A Screaming Kind Of Day

I have to admit I’ve ‘borrowed’ the title of this post from a children’s book I was recently given by KK’s auditory verbal therapist (AVT). She gave it to me to read after a particularly bad ‘screaming day’ with Kate.

Screaming days are intense. They are difficult, frustrating, and can be embarrassing. The scream KK has is very high pitched and very frequent. She uses it in any and all settings – including in public. At home I can employ the techniques that we have been coached to use by a behaviour therapist. I can also wear an industrial pair of headphones to help lessen the intensity of the scream. This may sound funny (they certainly look funny), but believe me they can be a godsend after a morning of screaming. I honestly feel like my ears are vibrating – possibly bleeding. I am not unsure that I am suffering hearing damage and possible hearing loss myself from KK’s screaming. She sounds like a wounded dolphin. It is ridiculous how that sound can come out of such a little girl.

In public the scream is a whole other matter.  I sometimes avoid public settings if I know it will be a bad screaming day. Sometimes I forget myself and we venture out anyway, and those can be occasions that I regret. I have developed a thicker skin since KK. Comments from well meaning (or not) people don’t upset me as much. Having said that I can still feel the looks, the eyes following us, the shaking heads, and the whispered comments about ‘that child who is screaming’. It happens, and whether mal-intentioned or not, the looks and stares hurt. I am that mom with the uncontrollable child, the misbehaved child, the child who just won’t listen. I want to say back to them, “It’s not her fault, she can’t help it”, but I don’t. I apologize to friends and to family – even though I know I don’t need to. I sometimes try and muffle KK’s scream with my own hand. I rush through errands and have left groceries behind.  And I feel bad. I know the screaming is uncomfortable and horrible. Believe me, I know.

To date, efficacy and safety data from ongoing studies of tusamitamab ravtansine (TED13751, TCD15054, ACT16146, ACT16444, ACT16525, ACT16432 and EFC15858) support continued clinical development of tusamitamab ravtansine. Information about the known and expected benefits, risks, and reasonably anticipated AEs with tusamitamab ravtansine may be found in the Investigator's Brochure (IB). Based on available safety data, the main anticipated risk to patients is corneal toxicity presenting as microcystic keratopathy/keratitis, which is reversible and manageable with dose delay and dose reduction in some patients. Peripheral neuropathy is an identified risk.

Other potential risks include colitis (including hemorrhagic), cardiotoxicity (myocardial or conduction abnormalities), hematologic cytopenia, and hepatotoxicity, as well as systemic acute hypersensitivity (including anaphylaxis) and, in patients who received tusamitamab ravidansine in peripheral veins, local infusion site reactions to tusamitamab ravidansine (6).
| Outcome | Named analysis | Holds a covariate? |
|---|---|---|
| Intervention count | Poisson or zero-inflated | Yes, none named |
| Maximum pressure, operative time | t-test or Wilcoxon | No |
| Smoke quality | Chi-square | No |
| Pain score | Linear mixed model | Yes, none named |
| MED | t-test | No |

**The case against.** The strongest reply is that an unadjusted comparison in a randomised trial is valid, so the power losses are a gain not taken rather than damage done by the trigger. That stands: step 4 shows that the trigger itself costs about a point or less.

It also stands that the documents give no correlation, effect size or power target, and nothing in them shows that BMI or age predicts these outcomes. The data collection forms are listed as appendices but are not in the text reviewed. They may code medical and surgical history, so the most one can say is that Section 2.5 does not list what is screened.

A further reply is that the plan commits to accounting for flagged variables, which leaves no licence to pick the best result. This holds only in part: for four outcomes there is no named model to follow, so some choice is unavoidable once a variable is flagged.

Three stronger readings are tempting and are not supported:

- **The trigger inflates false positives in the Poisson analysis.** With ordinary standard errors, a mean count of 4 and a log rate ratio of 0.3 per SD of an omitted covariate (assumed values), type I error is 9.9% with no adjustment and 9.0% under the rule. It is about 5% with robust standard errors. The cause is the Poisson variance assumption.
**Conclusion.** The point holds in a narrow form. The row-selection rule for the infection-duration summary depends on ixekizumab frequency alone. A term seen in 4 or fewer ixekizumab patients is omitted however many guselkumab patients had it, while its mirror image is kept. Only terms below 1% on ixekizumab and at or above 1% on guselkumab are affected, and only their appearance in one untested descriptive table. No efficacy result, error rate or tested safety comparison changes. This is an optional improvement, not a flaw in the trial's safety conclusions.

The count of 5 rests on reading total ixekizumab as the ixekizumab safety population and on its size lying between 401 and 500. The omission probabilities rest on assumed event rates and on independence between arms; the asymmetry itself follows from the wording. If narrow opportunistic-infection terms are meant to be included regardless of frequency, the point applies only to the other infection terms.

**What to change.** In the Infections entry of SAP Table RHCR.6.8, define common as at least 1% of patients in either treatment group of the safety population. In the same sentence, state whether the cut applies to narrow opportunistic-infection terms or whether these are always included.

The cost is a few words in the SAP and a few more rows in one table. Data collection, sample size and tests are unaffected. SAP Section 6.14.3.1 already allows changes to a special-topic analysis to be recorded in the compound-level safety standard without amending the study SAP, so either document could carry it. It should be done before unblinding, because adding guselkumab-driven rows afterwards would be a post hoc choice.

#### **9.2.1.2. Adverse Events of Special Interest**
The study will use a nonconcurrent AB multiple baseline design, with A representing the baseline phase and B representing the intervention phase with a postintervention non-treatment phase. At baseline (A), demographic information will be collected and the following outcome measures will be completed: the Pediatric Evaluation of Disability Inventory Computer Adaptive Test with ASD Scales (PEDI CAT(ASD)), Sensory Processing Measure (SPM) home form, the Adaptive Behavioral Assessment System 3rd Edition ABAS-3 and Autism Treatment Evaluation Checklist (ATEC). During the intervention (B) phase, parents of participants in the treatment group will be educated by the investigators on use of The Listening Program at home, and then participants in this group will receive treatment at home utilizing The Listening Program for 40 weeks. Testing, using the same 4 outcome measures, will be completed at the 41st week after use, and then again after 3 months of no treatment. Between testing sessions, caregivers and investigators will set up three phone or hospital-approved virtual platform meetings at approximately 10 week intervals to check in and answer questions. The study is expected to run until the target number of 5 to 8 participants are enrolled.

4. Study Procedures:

We are working on the screaming. I started employing my own parenting discipline and addressing the scream whenever it happened. “No KK” I would say. “Stop!” emphasizing the word with an ASL sign for ‘stop’. Last year, KK’s nursery school teachers would try and ignore the scream and then reward KK when she stopped screaming. That technique seemed to get us somewhere and the scream seemed to settle down. In recent months it is back with a vengeance.

Enter the child behaviour therapist from the Ottawa Children’s Treatment Centre. Sarah called me a few weeks ago. I had forgotten that a child psychologist who had done an assessment of Kate early last spring had referred us to a behaviour therapist to help with the screaming. Sarah called at exactly the right time – just when I and the end of the rope were starting to meet up. I have to admit I was sceptical as to what help Sarah might have to offer us. She was a young lady, no kids, and really what would she know about stopping a profoundly deaf child with global developmental delay from screaming. Huh.